The legal issue is whether this property should be rated in regard to its actual physical condition in January 2012 or whether, paragraph 21b of Schedule 6 to the Local Government Finance Act 1988, requires the valuation officer to assume the property was in reasonable repair in its previous state as offices on that date.
The Supreme Court unanimously allowed Monks’ appeal and restored the judgment of the Upper Tribunal for four reasons:
- Based on the long-established principle of rating law, that properties should be valued as it in fact existed on the relevant date for valuation. That principle is referred to as the “Reality” principle.
- The changes to rating legislation in Schedule 6 of the Local Government Finance Act 1988, which provides that assumptions are to be made concerning the physical state of the property, do not wholly displace the “Reality” principle. In particular, the assumption that the property was in a reasonable state of repair at the outset of the hypothetical tenancy, is not addressing the question of whether the premises were capable of beneficial occupation. If a building is undergoing redevelopment, that is a question which has to be asked first.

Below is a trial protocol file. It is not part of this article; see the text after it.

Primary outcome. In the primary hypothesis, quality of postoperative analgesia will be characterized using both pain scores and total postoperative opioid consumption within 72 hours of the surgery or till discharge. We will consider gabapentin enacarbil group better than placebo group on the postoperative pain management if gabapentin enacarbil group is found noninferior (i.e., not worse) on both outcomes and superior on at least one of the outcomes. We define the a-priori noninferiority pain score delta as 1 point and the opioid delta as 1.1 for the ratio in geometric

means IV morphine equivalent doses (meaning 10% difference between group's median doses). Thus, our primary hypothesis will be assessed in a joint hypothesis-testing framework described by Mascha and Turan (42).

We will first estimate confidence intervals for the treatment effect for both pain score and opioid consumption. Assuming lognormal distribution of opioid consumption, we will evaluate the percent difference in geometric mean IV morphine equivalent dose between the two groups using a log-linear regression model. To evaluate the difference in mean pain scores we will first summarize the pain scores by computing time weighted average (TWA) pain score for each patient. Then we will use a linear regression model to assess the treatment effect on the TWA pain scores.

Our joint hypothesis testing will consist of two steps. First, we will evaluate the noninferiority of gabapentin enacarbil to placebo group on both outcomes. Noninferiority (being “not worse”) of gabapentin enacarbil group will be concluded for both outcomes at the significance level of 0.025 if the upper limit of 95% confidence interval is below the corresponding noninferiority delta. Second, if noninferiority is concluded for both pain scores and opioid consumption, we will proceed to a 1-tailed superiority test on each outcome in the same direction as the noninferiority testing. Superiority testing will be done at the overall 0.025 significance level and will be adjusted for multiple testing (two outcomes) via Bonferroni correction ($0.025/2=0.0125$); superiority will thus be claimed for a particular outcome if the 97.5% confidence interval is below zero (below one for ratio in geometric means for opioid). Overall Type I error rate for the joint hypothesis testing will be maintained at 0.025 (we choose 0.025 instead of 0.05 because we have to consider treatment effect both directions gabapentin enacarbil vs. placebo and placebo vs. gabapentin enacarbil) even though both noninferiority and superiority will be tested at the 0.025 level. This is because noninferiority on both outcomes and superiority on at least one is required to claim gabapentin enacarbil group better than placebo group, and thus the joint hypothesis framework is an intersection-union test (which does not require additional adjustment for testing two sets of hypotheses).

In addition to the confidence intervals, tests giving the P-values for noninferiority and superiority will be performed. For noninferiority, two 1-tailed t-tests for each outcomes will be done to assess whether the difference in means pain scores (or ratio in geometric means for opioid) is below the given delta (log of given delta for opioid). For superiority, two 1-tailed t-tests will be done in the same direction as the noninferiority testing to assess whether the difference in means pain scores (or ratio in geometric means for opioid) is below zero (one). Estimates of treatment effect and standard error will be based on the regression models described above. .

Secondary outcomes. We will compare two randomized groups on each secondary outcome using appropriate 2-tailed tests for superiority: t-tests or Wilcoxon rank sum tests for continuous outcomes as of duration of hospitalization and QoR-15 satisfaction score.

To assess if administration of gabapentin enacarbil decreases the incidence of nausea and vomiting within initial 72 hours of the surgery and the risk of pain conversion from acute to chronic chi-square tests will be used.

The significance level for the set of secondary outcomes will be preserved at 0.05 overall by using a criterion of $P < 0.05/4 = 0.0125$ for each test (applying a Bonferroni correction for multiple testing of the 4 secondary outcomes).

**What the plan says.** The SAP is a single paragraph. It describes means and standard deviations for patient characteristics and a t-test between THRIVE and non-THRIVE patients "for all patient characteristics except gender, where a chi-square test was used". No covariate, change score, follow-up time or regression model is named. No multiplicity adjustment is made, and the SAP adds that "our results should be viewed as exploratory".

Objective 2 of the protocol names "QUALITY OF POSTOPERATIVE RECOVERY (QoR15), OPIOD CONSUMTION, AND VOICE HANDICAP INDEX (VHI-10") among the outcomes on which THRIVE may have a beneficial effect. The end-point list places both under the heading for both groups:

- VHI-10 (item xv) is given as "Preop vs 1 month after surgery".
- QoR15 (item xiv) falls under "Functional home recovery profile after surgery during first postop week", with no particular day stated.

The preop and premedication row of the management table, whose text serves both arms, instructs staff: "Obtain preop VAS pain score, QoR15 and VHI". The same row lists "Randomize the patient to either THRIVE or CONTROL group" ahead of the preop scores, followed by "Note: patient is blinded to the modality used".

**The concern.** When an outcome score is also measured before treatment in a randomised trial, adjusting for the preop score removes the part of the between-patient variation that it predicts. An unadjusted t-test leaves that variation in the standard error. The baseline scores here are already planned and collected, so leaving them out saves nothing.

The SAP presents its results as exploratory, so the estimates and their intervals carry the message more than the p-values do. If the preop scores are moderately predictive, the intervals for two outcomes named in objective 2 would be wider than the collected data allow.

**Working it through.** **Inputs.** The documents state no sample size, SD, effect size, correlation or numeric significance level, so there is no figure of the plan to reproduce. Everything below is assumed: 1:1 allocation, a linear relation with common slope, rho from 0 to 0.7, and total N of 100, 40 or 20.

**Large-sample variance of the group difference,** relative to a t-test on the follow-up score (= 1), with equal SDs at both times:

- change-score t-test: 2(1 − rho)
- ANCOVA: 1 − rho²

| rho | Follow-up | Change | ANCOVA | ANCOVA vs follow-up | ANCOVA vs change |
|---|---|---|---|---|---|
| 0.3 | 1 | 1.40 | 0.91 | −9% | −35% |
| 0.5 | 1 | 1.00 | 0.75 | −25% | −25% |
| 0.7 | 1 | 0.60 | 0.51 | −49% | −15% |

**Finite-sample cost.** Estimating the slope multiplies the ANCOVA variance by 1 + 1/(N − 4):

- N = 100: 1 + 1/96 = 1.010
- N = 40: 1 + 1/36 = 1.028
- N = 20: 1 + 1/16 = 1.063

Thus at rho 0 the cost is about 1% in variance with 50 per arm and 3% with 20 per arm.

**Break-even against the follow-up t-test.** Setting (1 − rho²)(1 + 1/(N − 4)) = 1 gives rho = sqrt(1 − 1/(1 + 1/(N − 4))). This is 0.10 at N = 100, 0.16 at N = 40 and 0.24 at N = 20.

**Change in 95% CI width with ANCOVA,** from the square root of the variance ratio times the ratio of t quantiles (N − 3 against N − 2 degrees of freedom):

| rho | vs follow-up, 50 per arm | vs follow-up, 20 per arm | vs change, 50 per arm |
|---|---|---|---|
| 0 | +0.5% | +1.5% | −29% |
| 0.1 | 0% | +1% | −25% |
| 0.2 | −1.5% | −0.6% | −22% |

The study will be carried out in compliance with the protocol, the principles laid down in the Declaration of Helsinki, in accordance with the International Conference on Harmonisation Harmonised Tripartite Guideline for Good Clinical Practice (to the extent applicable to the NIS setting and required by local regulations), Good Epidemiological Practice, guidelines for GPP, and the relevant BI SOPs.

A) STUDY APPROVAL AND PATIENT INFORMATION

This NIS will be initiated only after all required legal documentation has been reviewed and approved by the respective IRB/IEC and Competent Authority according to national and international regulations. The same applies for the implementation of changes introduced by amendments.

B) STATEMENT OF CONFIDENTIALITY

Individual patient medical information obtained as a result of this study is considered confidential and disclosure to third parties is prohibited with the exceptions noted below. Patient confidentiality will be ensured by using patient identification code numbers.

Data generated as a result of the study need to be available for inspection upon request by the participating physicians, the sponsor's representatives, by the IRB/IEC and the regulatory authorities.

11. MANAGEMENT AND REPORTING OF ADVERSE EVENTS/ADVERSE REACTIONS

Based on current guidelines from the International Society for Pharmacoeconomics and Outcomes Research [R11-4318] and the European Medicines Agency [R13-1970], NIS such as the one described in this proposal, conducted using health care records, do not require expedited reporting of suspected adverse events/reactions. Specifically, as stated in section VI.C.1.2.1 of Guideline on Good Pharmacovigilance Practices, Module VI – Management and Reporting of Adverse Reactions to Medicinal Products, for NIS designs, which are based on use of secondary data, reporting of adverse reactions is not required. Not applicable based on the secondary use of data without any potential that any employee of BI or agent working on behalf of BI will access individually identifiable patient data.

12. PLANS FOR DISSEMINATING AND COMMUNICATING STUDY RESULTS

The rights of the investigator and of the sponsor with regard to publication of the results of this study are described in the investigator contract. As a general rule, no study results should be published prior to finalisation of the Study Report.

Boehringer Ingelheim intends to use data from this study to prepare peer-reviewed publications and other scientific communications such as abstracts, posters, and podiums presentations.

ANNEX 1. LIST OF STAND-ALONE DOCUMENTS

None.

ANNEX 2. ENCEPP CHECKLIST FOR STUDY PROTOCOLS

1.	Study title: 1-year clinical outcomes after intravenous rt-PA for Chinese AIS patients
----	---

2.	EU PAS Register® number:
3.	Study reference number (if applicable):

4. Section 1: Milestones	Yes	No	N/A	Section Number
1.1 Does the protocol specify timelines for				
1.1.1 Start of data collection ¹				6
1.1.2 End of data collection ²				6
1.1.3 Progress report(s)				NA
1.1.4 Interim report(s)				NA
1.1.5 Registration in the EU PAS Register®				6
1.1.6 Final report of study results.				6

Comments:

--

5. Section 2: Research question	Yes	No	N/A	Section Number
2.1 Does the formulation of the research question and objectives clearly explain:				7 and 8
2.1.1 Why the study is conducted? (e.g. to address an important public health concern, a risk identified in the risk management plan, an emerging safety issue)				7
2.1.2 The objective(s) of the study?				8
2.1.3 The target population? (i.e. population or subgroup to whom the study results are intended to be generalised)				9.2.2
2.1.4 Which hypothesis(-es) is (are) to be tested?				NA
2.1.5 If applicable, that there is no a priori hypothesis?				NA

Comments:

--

- The valuation officer must make an objective assessment of whether the property is going through reconstruction, and is therefore incapable of beneficial occupation rather than simply being in a state of disrepair.
- There is no statutory bar that would prevent the application to alter the rating list to reflect the actual state of the property undergoing redevelopment.
On the facts found by the Upper Tribunal, the property was undergoing reconstruction in January 2012 and the Upper Tribunal was therefore entitled to alter the rating list to reflect that “Reality”.